What the Bible Tells Us About Singleness
Receiving a gift should stir feelings of great gratitude. But if we were to play a word association game with ‘singleness’ - described in Scripture as a gift (1 Corinthians 7:7) - how many of us would associate it with joy, thankfulness and other positive emotions? There have certainly been times I’ve failed to treat this gift as something good, provided by our loving heavenly Father. So, why is singleness not valued as it should be?
Be Fruitful and Multiply
Rightly viewing singleness as a gift can lead to theological confusion. For example, the first command in Scripture is “Be fruitful and multiply” (Gen 1:28). We are also told that “It is not good for the man to be alone” (Gen 2:18). To fulfil the mandate given to the man, a suitable partner was needed. With that in mind, singleness seems counter-productive. Added to this, throughout the Old Covenant, the importance of physical fruitfulness is continually highlighted. When someone doesn’t bear children, it’s seen as a tragedy in Old Testament times. When Jeremiah is told not to marry (Jeremiah 16:2), his singleness acts as a symbolic judgment against God’s people. What has changed?
Be Fruitful for the Kingdom
As Christians, we affirm that marriage is a good gift from God. All being well, physical fruitfulness flows from that union, and we should uphold the blessing, joy and importance of childbearing. God’s Kingdom, however, no longer manifests itself in a physical, geo-political way (Luke 17:21). Therefore, Kingdom fruitfulness is not primarily physical but spiritual. It centres around the gospel. Jesus highlights this by using the imagery of a eunuch: “…there are those who choose to live like eunuchs for the sake of the kingdom of heaven” (Matthew 19:12). God’s Kingdom is the motivating factor behind their singleness.
Such is the blessing that singleness brings, Paul wishes all were single and celibate like him (1 Corinthians 7:7). Different motivations for singleness, such as the “present crisis” (1 Corinthians 7:26), something not specifically described by Paul, could have been in view. Regardless, the purpose and motivation for singleness is once again given in terms of Kingdom fruitfulness or, to use Paul’s words, serving the Lord with “undivided devotion” (1 Corinthians 7:35). I’m sure, on a practical level, it was useful for Paul not to have to write home to his wife after every long missionary journey and the odd shipwreck! (2 Corinthians 11:25) I’ve often heard singleness described as a subjective calling. There is some support for this; for example, Jesus mentions “those to whom it has been given” (Matthew 19:11). We, therefore, shouldn’t dismiss the subjective nature of the gift. However, it’s too easy to dismiss this gift and pass that dismissal off as “not being called” to singleness. With the opportunities singleness gives for Kingdom fruitfulness, could we not also view singleness as a gift in and of itself, apart from the subjective calling? Paul’s language in 1 Corinthians 7 certainly indicates that marriage and singleness are objective gifts from God, not just subjective callings. The implications for this are profound. Whatever our perceived calling, we should use the objective gift of singleness for the sake of the gospel.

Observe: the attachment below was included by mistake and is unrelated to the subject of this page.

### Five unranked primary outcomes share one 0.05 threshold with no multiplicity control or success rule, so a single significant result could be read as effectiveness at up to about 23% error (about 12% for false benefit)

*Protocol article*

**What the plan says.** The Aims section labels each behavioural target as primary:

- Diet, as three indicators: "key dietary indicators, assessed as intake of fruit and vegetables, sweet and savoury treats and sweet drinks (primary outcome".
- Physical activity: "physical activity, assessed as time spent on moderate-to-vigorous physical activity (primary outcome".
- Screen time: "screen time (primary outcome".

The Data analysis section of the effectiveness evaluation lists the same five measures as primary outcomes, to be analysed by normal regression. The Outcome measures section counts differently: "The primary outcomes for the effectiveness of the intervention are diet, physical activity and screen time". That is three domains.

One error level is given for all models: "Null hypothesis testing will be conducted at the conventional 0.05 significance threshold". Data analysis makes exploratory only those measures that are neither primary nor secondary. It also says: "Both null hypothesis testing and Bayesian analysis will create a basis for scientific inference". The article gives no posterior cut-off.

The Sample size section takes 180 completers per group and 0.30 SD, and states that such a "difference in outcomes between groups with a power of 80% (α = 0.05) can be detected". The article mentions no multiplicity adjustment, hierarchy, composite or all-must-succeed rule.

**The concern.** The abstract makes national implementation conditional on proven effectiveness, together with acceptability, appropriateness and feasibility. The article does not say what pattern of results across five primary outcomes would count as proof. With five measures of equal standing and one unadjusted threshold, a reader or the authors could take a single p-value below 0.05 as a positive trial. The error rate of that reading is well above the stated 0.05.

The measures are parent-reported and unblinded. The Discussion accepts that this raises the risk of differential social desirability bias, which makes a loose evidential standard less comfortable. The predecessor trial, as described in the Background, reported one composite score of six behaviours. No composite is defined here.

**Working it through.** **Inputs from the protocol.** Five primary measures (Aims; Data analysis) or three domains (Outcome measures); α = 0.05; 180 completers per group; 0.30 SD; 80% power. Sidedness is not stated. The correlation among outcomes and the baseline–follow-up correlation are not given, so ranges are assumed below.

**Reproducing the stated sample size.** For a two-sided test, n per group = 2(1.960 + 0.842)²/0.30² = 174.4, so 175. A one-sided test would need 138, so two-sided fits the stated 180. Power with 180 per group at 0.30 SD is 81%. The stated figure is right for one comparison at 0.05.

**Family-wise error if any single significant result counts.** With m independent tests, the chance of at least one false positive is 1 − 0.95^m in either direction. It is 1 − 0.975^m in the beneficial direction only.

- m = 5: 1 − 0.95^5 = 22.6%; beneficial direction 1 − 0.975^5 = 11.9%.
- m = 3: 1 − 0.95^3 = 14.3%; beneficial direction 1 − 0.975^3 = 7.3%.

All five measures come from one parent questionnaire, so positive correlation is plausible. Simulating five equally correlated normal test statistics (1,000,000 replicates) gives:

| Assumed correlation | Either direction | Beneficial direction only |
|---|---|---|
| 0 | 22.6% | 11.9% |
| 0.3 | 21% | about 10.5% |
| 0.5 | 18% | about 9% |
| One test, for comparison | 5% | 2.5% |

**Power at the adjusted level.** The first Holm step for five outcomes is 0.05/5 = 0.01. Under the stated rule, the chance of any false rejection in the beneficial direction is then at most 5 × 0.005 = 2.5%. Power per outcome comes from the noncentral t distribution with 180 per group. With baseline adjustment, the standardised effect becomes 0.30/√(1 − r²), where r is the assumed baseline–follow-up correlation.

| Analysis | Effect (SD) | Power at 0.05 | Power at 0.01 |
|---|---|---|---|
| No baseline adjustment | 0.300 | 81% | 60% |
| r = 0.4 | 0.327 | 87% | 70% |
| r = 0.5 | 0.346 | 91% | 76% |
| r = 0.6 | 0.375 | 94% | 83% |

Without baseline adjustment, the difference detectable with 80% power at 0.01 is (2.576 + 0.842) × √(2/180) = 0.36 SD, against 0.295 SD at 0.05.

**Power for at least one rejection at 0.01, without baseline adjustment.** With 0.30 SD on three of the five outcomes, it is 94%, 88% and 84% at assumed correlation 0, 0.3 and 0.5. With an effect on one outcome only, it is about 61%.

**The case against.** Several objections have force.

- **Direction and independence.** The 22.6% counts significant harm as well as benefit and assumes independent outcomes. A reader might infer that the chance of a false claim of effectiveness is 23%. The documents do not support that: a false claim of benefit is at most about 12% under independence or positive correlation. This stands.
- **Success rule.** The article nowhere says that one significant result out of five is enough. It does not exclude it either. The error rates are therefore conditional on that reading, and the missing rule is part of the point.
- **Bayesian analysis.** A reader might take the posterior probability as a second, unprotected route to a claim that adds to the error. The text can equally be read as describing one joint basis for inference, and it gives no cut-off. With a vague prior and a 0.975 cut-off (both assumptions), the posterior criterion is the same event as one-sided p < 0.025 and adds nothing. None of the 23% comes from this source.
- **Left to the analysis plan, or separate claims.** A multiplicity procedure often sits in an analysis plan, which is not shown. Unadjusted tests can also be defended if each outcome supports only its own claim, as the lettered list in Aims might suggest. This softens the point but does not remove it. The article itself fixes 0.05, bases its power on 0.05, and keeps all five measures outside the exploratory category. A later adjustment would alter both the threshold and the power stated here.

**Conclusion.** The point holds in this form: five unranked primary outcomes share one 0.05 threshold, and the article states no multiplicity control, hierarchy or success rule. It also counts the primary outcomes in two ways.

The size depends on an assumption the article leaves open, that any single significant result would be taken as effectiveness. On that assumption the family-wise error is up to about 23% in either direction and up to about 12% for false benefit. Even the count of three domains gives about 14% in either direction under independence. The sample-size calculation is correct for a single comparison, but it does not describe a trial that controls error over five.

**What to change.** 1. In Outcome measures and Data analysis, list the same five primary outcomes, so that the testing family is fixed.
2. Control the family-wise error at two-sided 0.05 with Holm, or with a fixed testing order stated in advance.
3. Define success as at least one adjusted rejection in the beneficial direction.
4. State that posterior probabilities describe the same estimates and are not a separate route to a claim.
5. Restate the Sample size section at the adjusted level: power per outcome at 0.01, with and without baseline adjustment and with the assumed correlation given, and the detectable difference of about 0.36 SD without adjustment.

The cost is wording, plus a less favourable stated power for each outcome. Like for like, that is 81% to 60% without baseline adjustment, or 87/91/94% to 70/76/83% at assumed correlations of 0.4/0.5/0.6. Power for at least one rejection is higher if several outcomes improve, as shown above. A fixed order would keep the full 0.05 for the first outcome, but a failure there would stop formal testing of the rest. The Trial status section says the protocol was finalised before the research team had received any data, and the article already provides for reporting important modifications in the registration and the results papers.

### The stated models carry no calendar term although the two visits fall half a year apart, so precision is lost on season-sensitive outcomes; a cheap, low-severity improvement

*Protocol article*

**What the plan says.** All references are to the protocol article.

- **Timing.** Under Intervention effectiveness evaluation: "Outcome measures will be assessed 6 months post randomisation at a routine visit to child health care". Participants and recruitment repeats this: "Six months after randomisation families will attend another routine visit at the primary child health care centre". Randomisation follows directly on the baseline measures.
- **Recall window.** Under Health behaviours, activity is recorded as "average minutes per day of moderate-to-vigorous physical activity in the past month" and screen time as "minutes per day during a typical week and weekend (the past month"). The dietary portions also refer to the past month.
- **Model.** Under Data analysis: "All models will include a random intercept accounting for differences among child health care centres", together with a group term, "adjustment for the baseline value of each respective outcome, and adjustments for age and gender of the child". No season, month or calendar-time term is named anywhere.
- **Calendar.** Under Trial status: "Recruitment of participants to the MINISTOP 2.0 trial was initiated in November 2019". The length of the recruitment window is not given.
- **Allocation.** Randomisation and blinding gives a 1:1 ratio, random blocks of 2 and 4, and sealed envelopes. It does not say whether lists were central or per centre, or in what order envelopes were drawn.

Marriage is a picture of God’s passion for His bride, the Church, and His continued faithfulness to her. But, whereas marriage is a picture of the gospel (Ephesians 5:32), singleness gives unique opportunities to serve in gospel work. Therefore, whatever gift we currently possess - marriage or singleness - the gospel should be the centre of gravity around which our marital status revolves. If the gift of singleness is ripped from its purpose to allow unique devotion to gospel work, it will cease to be a gift. In contrast, if we grow in becoming more mission-minded, the unique opportunities that singleness provides will enable us to unwrap and enjoy this precious gift. Of course, there may be many steps involved in treating singleness with the honour it deserves. These could include building stronger friendships so that we enjoy more intimacy with others. But whatever other steps may be involved, the first must be one of prioritising Kingdom fruitfulness. If that first step is not taken, all the others will be in vain.
If we are struggling to see singleness as a gift, then maybe to rectify this we should meditate on the gospel. The more our hearts are inflamed by the good news about Jesus, the more we will appreciate the gift of singleness and the unique opportunities to be fruitful in God’s Kingdom, by serving God with undivided devotion.
If we recognise the purpose of the gift, then those of us who are single can use the unique opportunities provided to be fruitful and multiply for the sake of the gospel. What an amazing gift singleness is in allowing us that privilege!
This article was originally published in the Autumn 2019 edition of the TFT magazine, Ascend.